bg-3 Rhythm and Routine

Rhythm and Routine

After a few days under the overcast Dunedin skies, the rowers of the Sparks New Zealand Development Camp have settled in to the rhythms and routines of the program.

Each day begins with a light snack at the Sahara, our home in Dunedin, before walking the 2 km to the boathouse for the 8 AM training session.  Depending on the weather and what the training program calls for, the rowers might be on the water or inside on the ergs.  After a good bout of work, the rowers will head upstairs to the kitchen to make breakfast–usually a big bowl of porridge and several slices of toast with some fruit thrown in for good measure.  After their session the rowers are free to explore the many museums, shops, restaurants and sights Dunedin has to offer, or they might choose to rest before their afternoon session.  After returning to the boathouse at 3 PM and completing the second session of the day, most rowers are eager to make it to University College (UniCol), a residential hall at the University of Otago, for dinner.  The UniCol staff make a special effort to make the group feel at home by chatting with them and asking about their training.  After dinner there are a few hours of downtime where rowers are again free to explore Dunedin.  The demands of the day cause many to head to bed early so they can consolidate the gains of the day and rest before doing it all again in the morning.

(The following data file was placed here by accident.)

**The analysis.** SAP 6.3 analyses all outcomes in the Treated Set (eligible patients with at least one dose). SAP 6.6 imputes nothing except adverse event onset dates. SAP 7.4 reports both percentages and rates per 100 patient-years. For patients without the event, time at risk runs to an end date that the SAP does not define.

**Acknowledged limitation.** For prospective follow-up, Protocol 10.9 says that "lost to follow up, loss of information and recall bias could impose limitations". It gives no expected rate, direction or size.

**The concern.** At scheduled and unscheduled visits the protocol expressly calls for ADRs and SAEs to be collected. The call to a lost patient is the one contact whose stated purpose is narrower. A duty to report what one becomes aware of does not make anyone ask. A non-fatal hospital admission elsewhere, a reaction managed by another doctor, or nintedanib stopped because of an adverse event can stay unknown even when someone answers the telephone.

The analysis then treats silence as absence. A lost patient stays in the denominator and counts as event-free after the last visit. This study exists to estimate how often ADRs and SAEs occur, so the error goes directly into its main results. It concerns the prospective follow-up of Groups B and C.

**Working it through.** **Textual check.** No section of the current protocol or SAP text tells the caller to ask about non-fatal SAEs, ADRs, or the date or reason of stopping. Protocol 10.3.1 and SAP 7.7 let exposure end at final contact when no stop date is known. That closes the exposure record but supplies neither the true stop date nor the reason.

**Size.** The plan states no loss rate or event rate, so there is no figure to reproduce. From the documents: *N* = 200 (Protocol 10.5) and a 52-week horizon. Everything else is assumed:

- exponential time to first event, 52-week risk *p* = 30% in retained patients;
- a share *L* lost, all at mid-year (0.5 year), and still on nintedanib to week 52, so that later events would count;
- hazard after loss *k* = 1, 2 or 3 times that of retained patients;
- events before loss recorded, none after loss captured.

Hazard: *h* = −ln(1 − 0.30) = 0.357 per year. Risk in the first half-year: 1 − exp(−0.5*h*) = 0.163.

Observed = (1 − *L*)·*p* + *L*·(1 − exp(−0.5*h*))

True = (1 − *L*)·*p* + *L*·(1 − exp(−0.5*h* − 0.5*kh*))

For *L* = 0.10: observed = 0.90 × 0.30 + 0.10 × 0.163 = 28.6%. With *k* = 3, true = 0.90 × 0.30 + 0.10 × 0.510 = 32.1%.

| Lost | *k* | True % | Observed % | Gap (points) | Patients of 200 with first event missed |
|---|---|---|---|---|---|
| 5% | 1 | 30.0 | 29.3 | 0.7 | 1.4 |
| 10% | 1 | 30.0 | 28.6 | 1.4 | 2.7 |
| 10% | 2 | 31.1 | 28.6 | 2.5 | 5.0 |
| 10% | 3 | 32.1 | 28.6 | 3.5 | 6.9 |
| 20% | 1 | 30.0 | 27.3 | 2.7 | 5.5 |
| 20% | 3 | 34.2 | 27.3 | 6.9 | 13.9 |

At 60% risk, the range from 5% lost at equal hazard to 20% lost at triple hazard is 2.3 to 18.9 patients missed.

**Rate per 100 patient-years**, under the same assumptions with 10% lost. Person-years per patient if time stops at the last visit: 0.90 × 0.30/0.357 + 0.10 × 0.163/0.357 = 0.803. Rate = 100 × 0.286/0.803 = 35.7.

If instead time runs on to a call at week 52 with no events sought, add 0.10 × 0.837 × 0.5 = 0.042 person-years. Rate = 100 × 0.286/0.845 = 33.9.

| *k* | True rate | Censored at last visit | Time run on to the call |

This weekend brings a day of rest and a break in routine to the group.  They will use the day off of training to take a day trip down to the Catlins, one of New Zealand’s national parks and a must see for anyone visiting the South Island.

Rowers working through one of the routine core circuits after a row

Rowers working through one of the routine core circuits after a row

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